United States District Court, E.D. Michigan, Southern Division
DEFENDANTS'BLOOMIN' BRANDS, INC. ANDOSI/FLEMINGS,
LLC'S MOTIONFORSUMMARYJUDGMENT [#153]
GERSHWIN A. DRAIN UNITED STATES DISTRICT COURT JUDGE.
before the Court are Motions for Summary Judgment filed by
Defendants Bloomin' Brands, Inc. (“Bloomin'
Brands”) and OSI/Flemings, LLC
(“Flemings”), Gallagher Bassett Services, Inc.
(“Gallagher”), and LaTonya Joplin. Dkt. Nos. 153,
155, 157. For the reasons discussed below, this Court will
grant in part and deny in part Defendants' Bloomin'
Brands and Flemings's Motion. The Court will deny summary
judgment on Plaintiffs' negligence and premises liability
claims. The Court will grant summary judgment on
Plaintiffs' loss of consortium claim. This Court will
hold its decision on Plaintiffs' promissory estoppel
claim so that the parties may continue settlement discussions
on this claim. Therefore, this Court will not consider
Defendants Gallagher and Joplin's Motions for Summary
Judgment at this time [Dkt. Nos. 155, 157].
action arises from a slip and fall incident that occurred on
March 15, 2016 at Flemings Steak House. Dkt. No. 73-1, pg. 3
(Pg. ID 1272). On this date, Plaintiff Cecilia Lakin was
dining with her husband, Plaintiff Sanford Lakin, and a
friend at Flemings Prime Steakhouse. Id. Plaintiffs
are both former personal injury attorneys. Mrs. Lakin asked
for directions to the bathroom, and a hostess led her there.
Id. at pg. 4 (Pg. ID 1273). On the way to the
bathroom, Mrs. Lakin fell on what Mr. Lakin later identified
as spilled water on the ground. Id. at pg. 4, 6 (Pg.
ID 1273, 75). Mrs. Lakin sustained various back, hip, and
buttock injuries that she alleges resulted from the slip and
fall. Id. at pg. 6 (Pg. ID 1275).
March 16, 2016, Mr. Lakin received a phone call from Latonya
Joplin, who identified herself as a liability claims agent
with Gallagher Bassett Services, Inc. Id. at pg. 15
(Pg. ID 1284). Gallagher Bassett was handling the incident
for Bloomin' Brands, Inc. Id. at pg. 17 (Pg. ID
1286). Bloomin' Brands, Inc. is the parent corporation of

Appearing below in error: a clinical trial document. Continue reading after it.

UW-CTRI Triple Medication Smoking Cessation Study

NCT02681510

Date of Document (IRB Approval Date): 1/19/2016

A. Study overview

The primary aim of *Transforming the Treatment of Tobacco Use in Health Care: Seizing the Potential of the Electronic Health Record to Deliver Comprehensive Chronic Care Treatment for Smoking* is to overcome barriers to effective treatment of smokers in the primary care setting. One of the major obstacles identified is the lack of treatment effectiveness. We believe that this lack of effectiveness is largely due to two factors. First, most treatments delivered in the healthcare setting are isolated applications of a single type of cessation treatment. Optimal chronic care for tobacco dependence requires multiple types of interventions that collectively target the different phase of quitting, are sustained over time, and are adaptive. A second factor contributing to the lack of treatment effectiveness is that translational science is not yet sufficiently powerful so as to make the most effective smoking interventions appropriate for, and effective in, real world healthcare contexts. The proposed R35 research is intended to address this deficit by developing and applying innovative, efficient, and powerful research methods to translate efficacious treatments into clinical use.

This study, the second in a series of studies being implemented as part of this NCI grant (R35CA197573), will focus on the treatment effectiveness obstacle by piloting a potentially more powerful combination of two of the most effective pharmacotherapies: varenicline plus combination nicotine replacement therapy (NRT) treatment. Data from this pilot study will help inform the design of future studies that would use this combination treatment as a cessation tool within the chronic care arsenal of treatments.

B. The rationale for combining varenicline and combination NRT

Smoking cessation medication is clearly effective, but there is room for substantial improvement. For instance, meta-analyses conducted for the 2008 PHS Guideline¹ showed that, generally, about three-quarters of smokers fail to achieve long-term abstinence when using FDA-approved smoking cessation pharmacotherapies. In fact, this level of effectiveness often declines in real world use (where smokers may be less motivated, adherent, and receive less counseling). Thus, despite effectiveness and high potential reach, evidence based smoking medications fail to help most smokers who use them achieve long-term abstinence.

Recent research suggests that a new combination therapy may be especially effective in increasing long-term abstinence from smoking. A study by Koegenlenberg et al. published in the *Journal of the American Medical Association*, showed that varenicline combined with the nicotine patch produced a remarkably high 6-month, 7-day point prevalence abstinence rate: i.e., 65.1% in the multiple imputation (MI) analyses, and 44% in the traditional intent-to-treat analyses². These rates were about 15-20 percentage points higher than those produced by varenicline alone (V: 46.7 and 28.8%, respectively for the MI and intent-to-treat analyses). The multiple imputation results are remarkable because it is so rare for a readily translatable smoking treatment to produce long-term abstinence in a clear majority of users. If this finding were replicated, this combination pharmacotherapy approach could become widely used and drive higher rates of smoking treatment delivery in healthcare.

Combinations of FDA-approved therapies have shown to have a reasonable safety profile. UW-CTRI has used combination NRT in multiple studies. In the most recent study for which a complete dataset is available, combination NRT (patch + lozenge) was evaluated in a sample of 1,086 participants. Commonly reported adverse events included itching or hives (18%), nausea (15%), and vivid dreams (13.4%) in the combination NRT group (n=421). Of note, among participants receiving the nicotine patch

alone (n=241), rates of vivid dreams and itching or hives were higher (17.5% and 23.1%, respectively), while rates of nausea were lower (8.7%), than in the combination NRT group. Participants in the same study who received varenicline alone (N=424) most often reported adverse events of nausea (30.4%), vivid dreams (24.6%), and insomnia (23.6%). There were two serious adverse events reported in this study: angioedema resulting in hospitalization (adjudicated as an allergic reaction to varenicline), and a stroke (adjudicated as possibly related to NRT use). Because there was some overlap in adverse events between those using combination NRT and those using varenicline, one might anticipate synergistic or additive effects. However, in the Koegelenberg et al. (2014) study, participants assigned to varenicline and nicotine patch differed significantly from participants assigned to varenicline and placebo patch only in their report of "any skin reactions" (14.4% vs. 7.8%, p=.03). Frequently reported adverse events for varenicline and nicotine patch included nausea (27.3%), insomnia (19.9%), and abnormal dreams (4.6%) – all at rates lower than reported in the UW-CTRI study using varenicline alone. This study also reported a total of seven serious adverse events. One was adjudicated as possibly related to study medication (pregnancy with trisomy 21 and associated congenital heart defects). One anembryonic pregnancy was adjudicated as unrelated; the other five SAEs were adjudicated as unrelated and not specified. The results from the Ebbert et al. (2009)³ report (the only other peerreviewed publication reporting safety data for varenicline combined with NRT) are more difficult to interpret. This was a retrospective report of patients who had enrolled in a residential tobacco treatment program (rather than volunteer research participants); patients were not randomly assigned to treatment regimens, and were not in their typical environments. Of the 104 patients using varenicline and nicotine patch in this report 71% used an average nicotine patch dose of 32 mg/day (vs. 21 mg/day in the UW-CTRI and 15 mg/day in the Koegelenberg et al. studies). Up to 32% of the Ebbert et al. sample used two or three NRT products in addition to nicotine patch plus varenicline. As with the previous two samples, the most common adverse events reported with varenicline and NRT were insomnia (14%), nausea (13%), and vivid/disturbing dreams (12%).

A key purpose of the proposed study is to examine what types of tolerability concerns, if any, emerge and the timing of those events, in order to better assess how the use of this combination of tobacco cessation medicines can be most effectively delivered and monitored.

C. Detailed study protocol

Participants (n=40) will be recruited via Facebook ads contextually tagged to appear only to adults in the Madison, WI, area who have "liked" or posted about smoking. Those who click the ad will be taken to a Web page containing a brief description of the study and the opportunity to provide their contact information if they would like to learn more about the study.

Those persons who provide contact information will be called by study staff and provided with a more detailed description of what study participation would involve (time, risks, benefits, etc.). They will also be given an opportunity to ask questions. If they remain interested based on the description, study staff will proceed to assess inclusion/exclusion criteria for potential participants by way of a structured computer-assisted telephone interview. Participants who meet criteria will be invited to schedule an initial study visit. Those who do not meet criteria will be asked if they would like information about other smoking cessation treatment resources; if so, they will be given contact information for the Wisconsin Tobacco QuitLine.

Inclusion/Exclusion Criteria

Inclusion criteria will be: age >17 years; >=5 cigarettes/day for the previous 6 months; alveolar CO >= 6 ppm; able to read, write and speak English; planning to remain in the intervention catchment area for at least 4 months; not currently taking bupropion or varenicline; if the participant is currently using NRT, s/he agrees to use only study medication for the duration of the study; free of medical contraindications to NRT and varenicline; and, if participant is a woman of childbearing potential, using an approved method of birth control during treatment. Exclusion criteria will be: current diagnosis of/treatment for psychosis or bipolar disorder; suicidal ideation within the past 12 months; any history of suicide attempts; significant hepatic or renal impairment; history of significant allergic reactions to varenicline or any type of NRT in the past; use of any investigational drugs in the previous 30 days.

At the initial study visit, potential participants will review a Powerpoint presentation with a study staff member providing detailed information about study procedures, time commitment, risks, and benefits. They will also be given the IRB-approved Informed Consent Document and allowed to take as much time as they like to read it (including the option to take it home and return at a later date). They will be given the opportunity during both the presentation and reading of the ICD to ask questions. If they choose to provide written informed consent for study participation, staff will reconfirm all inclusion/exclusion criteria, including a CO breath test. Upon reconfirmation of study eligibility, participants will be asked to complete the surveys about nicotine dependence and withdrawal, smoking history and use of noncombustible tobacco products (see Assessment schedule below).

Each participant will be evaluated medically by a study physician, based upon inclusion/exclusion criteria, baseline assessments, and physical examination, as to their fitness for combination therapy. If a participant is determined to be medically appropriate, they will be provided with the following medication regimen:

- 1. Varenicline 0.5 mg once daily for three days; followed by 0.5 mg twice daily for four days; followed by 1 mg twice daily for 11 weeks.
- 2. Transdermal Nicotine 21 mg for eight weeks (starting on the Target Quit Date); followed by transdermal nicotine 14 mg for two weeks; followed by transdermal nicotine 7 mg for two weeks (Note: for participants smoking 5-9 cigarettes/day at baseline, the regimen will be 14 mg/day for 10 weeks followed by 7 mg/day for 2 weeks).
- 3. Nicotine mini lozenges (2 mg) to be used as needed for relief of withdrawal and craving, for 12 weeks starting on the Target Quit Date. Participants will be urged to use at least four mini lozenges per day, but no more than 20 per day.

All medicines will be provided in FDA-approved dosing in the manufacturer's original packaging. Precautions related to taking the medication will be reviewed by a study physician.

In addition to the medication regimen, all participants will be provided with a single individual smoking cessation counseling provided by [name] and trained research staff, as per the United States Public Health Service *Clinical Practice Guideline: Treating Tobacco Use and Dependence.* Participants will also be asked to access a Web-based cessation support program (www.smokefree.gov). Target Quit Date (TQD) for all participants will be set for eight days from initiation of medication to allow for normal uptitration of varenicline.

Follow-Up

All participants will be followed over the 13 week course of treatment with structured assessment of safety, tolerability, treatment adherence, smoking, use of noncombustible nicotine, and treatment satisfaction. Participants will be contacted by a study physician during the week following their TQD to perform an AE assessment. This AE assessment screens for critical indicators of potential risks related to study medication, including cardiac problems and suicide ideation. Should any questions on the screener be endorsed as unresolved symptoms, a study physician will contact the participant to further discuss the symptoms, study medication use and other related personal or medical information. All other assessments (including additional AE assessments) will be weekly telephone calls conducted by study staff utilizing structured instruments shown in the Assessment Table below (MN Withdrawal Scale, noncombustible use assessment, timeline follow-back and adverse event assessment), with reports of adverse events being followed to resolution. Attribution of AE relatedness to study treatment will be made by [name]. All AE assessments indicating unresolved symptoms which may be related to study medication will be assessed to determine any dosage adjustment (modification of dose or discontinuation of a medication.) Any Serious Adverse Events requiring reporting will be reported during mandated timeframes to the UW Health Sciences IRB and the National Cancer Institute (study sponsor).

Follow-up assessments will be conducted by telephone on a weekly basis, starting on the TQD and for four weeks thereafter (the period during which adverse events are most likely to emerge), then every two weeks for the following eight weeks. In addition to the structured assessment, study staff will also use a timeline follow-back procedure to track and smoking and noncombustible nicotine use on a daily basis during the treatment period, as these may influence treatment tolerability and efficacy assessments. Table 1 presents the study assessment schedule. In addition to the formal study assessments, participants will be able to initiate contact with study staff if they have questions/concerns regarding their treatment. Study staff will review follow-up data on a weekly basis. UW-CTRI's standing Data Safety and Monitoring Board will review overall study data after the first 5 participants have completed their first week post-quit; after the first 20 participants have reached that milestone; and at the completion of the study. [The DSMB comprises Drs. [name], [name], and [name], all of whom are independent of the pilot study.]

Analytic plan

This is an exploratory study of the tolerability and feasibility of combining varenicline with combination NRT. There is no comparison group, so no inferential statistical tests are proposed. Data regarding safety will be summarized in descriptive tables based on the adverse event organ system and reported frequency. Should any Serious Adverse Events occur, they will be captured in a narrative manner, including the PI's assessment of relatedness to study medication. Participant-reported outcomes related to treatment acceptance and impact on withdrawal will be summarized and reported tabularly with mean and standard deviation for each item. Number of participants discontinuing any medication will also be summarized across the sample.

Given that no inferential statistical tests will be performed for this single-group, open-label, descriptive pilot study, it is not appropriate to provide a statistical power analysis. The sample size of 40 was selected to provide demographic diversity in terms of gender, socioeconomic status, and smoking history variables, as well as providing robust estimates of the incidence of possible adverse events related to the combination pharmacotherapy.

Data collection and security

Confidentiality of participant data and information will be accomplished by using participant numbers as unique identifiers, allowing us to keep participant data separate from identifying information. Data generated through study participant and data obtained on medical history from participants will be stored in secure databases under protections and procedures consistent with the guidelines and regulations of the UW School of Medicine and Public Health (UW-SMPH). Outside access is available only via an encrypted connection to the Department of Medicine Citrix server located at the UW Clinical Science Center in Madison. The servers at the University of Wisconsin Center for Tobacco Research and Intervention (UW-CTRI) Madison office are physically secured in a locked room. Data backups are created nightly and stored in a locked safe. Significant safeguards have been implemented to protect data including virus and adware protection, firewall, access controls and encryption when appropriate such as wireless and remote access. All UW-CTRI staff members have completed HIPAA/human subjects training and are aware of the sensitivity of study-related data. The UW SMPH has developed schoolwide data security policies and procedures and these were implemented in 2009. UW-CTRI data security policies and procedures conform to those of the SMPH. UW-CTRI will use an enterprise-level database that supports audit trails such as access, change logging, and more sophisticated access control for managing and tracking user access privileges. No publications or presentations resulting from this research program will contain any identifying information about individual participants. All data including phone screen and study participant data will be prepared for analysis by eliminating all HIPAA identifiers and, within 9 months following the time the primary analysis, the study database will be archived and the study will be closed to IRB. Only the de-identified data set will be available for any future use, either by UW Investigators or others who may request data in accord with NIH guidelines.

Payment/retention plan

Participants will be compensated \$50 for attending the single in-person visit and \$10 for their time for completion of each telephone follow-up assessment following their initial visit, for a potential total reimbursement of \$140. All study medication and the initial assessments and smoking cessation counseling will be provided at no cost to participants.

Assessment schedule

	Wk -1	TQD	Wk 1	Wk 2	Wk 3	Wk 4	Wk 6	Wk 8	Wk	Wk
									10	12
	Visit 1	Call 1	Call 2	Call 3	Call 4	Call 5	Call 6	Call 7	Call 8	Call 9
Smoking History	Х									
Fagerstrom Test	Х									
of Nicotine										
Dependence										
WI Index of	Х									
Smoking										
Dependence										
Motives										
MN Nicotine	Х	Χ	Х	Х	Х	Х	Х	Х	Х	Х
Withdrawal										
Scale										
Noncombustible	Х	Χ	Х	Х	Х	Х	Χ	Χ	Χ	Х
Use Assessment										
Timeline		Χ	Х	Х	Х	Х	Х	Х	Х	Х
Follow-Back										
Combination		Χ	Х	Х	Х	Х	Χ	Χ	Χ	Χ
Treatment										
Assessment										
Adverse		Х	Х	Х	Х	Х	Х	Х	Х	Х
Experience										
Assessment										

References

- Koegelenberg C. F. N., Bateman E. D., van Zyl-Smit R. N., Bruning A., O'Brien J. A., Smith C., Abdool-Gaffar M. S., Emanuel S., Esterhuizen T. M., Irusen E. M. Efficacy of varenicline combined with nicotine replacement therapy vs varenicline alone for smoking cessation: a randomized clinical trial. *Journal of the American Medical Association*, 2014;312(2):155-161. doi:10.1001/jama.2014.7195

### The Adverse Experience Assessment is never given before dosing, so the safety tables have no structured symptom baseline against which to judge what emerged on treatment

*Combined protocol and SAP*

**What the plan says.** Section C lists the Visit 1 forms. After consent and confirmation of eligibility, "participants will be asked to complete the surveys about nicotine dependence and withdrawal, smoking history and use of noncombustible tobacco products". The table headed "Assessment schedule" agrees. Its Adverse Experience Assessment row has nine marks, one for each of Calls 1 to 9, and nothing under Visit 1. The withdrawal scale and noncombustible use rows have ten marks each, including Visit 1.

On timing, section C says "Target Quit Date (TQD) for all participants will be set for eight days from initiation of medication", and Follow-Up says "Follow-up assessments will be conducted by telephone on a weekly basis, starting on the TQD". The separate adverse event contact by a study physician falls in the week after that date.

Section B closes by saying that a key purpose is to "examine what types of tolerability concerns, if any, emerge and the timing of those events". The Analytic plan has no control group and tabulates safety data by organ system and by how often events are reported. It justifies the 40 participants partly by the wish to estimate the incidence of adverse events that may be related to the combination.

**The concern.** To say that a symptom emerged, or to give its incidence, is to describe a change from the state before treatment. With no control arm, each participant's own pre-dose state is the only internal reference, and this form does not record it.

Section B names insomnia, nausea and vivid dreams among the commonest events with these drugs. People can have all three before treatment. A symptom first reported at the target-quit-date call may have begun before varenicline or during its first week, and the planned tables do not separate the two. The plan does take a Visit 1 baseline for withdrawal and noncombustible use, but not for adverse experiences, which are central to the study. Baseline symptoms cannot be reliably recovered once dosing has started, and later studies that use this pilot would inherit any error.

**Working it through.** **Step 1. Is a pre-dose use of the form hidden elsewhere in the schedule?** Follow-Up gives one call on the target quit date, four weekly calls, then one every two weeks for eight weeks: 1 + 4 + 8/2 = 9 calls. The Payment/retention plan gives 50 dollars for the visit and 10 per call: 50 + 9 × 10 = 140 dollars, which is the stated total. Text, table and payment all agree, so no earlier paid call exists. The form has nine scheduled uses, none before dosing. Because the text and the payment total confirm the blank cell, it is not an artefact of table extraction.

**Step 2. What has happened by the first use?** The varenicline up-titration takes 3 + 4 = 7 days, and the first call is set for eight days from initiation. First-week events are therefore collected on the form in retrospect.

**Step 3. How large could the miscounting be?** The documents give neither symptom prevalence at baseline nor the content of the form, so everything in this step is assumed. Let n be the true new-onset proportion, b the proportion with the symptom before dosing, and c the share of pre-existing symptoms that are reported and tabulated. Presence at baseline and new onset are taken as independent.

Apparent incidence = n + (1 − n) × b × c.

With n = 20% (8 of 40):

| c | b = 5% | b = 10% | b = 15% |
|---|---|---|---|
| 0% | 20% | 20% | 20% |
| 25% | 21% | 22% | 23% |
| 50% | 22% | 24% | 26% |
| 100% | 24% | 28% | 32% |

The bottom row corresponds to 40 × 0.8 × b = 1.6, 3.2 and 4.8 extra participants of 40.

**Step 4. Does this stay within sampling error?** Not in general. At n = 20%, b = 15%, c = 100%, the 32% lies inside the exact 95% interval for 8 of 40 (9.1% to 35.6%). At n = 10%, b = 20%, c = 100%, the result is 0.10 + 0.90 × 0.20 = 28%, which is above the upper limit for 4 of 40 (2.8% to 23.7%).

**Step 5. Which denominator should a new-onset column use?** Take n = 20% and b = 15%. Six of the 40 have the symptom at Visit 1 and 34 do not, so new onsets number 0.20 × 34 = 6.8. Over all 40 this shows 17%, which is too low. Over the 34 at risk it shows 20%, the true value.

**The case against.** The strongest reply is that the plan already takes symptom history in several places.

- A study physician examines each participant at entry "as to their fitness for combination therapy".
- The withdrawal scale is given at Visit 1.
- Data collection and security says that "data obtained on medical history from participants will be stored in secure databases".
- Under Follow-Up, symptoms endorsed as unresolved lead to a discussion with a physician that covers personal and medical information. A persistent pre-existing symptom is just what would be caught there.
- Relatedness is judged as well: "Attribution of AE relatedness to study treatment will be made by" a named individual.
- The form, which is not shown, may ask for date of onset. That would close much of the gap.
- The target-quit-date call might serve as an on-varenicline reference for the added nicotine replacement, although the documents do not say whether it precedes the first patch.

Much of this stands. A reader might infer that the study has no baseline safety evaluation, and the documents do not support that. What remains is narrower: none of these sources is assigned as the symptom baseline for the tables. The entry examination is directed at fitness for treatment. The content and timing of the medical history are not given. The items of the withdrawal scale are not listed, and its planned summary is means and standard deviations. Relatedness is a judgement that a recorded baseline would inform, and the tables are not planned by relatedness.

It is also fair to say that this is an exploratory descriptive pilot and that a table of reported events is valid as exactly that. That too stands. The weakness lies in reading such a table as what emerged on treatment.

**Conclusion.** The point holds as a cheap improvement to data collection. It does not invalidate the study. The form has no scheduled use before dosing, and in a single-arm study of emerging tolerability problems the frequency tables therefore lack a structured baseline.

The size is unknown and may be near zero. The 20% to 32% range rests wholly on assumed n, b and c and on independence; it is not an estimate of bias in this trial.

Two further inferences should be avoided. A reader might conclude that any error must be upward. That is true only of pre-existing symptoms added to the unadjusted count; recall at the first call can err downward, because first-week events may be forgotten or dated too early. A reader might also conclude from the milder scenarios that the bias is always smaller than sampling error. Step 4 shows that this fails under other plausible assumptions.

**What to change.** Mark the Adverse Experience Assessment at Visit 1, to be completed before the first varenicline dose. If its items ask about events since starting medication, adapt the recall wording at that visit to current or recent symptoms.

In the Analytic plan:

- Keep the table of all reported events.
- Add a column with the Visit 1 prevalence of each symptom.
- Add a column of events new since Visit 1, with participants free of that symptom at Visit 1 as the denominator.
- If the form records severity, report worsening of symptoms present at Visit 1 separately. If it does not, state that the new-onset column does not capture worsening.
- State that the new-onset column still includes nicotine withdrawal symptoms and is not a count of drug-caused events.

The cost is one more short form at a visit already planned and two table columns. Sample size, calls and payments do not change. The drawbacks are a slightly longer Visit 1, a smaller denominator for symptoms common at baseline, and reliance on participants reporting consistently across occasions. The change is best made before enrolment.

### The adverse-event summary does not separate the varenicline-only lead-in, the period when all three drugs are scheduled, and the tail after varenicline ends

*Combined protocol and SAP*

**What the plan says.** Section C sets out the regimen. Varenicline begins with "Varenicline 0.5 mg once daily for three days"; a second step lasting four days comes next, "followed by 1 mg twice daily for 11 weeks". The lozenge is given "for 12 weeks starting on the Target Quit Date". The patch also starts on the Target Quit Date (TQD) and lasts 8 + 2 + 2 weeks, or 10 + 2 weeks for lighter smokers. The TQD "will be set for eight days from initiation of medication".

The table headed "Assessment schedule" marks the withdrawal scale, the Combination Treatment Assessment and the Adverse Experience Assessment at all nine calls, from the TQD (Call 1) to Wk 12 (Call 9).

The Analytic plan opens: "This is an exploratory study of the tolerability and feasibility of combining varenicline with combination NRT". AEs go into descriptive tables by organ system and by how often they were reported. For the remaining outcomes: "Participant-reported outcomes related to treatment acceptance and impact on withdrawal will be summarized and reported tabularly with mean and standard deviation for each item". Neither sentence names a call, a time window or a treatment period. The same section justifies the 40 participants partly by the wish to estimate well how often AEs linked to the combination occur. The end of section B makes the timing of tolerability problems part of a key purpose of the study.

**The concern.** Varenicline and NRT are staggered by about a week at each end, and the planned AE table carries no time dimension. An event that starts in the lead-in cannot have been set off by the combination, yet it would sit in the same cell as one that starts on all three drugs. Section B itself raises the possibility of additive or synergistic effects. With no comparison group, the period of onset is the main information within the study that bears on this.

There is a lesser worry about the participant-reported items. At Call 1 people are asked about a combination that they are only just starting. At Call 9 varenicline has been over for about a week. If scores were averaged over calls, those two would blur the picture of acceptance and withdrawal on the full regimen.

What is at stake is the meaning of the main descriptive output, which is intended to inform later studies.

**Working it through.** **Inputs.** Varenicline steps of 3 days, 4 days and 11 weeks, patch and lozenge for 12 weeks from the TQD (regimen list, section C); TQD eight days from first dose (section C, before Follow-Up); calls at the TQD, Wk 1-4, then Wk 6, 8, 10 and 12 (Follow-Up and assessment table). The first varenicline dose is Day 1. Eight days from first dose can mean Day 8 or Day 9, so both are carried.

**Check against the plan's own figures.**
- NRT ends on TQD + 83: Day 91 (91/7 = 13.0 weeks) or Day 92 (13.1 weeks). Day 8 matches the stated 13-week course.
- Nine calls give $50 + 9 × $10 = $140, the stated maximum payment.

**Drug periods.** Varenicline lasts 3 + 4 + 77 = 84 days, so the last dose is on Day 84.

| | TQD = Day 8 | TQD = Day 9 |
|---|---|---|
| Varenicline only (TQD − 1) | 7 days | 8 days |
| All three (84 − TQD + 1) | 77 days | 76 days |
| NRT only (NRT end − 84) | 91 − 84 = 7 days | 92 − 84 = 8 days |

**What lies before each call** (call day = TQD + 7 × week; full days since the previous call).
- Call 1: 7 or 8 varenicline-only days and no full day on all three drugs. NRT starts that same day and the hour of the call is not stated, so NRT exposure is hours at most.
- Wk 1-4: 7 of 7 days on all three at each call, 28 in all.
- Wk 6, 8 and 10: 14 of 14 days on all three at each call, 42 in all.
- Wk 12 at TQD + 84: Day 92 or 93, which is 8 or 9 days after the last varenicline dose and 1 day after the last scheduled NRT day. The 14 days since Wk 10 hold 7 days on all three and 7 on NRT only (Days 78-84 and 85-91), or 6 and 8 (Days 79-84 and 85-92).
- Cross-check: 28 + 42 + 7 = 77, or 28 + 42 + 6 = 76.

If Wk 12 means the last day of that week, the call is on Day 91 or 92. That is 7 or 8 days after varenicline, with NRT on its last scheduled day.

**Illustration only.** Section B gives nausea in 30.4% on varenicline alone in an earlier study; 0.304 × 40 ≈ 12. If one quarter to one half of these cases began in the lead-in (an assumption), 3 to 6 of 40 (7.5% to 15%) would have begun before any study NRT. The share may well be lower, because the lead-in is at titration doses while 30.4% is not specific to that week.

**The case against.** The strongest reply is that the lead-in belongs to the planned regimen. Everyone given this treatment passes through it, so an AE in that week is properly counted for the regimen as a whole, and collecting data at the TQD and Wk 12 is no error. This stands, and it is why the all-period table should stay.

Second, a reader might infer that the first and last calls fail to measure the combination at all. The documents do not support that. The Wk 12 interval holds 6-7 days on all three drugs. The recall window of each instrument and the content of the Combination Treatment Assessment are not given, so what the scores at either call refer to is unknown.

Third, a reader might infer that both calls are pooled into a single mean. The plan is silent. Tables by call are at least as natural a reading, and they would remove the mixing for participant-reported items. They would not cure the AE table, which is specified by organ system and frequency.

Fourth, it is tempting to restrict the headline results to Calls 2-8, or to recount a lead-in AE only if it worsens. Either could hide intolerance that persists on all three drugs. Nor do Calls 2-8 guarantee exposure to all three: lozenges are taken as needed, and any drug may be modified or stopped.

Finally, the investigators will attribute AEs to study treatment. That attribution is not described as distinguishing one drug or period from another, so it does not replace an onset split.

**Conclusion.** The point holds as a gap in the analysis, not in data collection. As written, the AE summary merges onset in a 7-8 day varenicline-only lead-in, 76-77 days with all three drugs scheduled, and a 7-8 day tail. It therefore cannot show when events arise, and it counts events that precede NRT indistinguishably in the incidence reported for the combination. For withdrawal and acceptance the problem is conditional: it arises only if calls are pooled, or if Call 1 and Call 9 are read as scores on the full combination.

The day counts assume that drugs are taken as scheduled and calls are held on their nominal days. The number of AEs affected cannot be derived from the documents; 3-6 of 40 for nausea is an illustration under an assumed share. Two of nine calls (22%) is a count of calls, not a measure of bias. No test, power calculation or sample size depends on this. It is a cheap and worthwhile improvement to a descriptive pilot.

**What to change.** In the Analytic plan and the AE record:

Flemings Steak House. That same day, Ms. Joplin emailed Mr.
Lakin, stating that she would be handling the investigation
of the incident for Flemings Steakhouse. Dkt. No. 7-1, pg. 1
(Pg. ID 47). On March 28, 2016, she emailed Mr. Lakin,
stating, “We are going to pay for related and
reasonable medical costs along with pain and suffering to you
and Mrs. Lakin.” Dkt. No. 155-10, pg. 1 (Pg. ID 3594).
The email further stated, “I asked Mrs. Lakin to
contact me because you stated that the information you were
giving me was hearsay since you weren't with her;
however, I can take the information provided to date and move
forward.” Id. Lastly, the email stated,
“[w]e have a separate department that handles Medicare.
As mentioned to you previously, they will be in contact with
you. All other requests will be discussed at a later time, if
necessary.” Id. This was the last time Ms.
Joplin communicated with Mr. Lakin. On March 25, Mr. Lakin
wrote to Joplin and stated, “I have not heard from you.
Are you interested in further communications?”
March 29, Mr. Lakin wrote Ms. Joplin. Dkt. No. 15511. His
letter stated, in part, “I take it by your statement .
. . that you acknowledge liability on behalf of Fleming's
. . . .” Id. at pg. 1 (Pg. ID 3596). He also
provided information needed in order to give proper notice to
the Medicare authority as previously requested by Ms. Joplin.
Id. The Lakin's case was then transferred to